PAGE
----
Posited by Thomas Hobbes in Leviathan, the concept of the state of nature describes the state wherein men live “without a common power to keep them all in awe, in that condition which is called war; and such a war as is of every man against every man”. In this state, Hobbes writes, any person has a natural right to the liberty to preserve his own life. Therefore, Hobbes describes the life of man in the state of nature as “solitary, poor, nasty, brutish, and short”. Within the state of nature, Hobbes states, there is no injustice, since there is no law, excepting the natural precept “that every man ought to endeavour peace, as far as he has hope of obtaining it”. Therefore, in the state of nature, man should be willing, when others are so too, “to lay down this right to all things; and be contented with so much liberty against other men as he would allow other men against himself”. Hobbes, therefore, determines society’s progression from the state of nature into civil government through mutual social contracts.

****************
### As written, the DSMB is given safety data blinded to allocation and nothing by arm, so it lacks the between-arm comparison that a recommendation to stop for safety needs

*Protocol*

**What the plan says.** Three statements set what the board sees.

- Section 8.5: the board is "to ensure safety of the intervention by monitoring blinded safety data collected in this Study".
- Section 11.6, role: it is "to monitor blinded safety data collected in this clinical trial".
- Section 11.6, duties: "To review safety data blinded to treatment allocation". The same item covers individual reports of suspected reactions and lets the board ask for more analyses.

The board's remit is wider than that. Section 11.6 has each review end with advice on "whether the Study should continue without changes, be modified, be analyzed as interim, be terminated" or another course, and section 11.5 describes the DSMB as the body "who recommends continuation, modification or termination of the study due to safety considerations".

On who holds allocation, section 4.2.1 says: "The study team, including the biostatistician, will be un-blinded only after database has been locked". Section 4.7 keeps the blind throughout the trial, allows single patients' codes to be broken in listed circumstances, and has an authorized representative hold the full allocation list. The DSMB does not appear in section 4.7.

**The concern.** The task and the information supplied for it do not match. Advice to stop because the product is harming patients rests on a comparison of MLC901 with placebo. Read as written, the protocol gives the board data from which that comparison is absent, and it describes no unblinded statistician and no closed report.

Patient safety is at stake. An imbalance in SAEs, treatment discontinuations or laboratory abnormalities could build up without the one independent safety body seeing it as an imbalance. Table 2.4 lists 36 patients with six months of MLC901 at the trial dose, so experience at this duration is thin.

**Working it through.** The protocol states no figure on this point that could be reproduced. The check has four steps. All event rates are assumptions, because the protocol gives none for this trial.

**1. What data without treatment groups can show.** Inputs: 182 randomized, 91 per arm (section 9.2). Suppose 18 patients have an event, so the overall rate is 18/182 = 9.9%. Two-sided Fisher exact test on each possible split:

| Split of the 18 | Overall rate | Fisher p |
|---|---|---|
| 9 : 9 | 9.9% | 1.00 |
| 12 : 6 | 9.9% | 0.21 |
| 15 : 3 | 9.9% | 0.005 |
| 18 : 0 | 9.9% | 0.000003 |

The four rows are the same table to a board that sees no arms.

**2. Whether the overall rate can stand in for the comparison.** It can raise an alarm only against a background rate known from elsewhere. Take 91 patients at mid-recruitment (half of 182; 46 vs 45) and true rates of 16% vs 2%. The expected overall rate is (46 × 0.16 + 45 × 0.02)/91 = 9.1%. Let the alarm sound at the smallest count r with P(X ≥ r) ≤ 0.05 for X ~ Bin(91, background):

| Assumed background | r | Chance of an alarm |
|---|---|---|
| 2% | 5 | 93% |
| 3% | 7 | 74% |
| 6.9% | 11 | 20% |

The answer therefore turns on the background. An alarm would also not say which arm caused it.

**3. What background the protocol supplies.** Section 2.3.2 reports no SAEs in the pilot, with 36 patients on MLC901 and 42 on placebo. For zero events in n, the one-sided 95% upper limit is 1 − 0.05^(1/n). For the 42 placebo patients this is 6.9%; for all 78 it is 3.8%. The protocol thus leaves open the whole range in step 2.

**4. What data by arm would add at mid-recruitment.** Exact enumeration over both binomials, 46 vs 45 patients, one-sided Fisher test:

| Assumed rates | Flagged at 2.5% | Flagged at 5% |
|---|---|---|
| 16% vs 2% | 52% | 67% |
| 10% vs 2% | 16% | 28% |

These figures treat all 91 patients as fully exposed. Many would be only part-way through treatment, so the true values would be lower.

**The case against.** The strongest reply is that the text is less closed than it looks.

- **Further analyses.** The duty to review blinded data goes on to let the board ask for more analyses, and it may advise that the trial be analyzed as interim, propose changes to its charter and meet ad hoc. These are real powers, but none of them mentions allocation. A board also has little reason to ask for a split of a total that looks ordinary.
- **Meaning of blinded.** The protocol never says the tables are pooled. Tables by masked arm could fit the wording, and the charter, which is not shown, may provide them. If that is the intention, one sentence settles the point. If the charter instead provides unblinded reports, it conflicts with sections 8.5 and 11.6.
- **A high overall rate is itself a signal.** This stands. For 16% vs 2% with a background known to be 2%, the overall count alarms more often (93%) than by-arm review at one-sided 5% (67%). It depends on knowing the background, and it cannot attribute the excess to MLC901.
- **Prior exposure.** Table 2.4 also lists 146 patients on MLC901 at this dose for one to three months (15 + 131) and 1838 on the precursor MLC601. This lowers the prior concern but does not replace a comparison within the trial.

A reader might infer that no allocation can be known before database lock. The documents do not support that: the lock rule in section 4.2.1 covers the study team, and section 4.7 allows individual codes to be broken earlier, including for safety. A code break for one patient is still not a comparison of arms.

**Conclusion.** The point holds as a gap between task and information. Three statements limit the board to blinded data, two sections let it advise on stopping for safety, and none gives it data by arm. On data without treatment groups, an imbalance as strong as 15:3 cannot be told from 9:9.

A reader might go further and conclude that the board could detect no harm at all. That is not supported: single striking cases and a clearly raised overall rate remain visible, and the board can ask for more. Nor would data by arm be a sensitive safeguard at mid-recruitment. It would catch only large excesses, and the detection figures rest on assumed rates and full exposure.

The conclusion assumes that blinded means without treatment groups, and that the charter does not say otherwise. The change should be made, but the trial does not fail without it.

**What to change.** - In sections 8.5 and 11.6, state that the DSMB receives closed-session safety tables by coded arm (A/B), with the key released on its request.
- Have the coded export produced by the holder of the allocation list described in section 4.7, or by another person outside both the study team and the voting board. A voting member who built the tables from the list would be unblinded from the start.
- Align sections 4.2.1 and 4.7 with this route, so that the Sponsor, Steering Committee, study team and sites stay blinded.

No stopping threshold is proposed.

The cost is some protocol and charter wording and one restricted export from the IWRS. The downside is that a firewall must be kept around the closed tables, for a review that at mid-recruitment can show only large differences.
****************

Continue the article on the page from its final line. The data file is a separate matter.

The ever-uniformed Grimes, a symbol of the former civilisation, enforces command among the group of survivors, attempting to maintain order in an undead state of nature. As Meryl brutally assaults another member of the group in a racially motivated attack, attempting to take command of the leaderless subgroup who are foraging for food in the city, Grimes over-powers Meryl, hand-cuffing Meryl to the ventilation structure on the roof of the skyscraper. “There is us and the dead”, Grimes states, arguing that, in this new world, racial distinctions are no longer valid, the old prejudices are rendered void, “[w]e survive this by pulling together, not apart”. However, as hordes of walkers attack, Meryl is abandoned as the group retreat hastily towards their camp on the outskirts of the city. Unwilling to let Meryl die of thirst and exposure, Grimes forms a team attempting to rescue Meryl, stating “[w]e left him like an animal caught in a trap. That is no way for anything to die, let alone a human being”. Meryl, however, faces the stark reality of dehydration, exhaustion, exposure and an ever-encroaching undead horde. A rusty hacksaw is Meryl’s only remaining option. The closing image of the saw-blade, the discarded hand severed at the wrist and the stained cuffs swaying softly a symbol of the morally bankrupt state of nature.